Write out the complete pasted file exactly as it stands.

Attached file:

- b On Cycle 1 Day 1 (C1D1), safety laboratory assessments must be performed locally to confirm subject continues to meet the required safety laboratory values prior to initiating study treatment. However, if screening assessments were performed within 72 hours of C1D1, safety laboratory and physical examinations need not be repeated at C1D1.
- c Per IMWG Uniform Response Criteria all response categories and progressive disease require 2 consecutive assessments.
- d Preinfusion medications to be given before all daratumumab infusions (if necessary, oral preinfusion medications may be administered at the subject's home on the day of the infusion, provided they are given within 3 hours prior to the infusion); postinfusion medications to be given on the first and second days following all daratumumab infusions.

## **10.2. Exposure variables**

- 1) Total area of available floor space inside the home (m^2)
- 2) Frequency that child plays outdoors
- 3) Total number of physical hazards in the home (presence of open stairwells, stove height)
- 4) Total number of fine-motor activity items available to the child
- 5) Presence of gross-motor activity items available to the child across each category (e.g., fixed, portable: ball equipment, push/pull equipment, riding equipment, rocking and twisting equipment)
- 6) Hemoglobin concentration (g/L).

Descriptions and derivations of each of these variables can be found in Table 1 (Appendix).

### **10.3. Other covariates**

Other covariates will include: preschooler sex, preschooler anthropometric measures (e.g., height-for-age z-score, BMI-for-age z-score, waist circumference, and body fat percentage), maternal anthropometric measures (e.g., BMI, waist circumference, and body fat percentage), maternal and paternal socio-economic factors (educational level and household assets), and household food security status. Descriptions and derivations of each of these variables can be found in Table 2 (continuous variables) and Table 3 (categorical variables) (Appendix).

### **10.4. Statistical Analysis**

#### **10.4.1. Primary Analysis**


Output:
- b On Cycle 1 Day 1 (C1D1), safety laboratory assessments must be performed locally to confirm subject continues to meet the required safety laboratory values prior to initiating study treatment. However, if screening assessments were performed within 72 hours of C1D1, safety laboratory and physical examinations need not be repeated at C1D1.
- c Per IMWG Uniform Response Criteria all response categories and progressive disease require 2 consecutive assessments.
- d Preinfusion medications to be given before all daratumumab infusions (if necessary, oral preinfusion medications may be administered at the subject's home on the day of the infusion, provided they are given within 3 hours prior to the infusion); postinfusion medications to be given on the first and second days following all daratumumab infusions.

## **10.2. Exposure variables**

- 1) Total area of available floor space inside the home (m^2)
- 2) Frequency that child plays outdoors
- 3) Total number of physical hazards in the home (presence of open stairwells, stove height)
- 4) Total number of fine-motor activity items available to the child
- 5) Presence of gross-motor activity items available to the child across each category (e.g., fixed, portable: ball equipment, push/pull equipment, riding equipment, rocking and twisting equipment)
- 6) Hemoglobin concentration (g/L).

Descriptions and derivations of each of these variables can be found in Table 1 (Appendix).

### **10.3. Other covariates**

Other covariates will include: preschooler sex, preschooler anthropometric measures (e.g., height-for-age z-score, BMI-for-age z-score, waist circumference, and body fat percentage), maternal anthropometric measures (e.g., BMI, waist circumference, and body fat percentage), maternal and paternal socio-economic factors (educational level and household assets), and household food security status. Descriptions and derivations of each of these variables can be found in Table 2 (continuous variables) and Table 3 (categorical variables) (Appendix).

### **10.4. Statistical Analysis**

#### **10.4.1. Primary Analysis**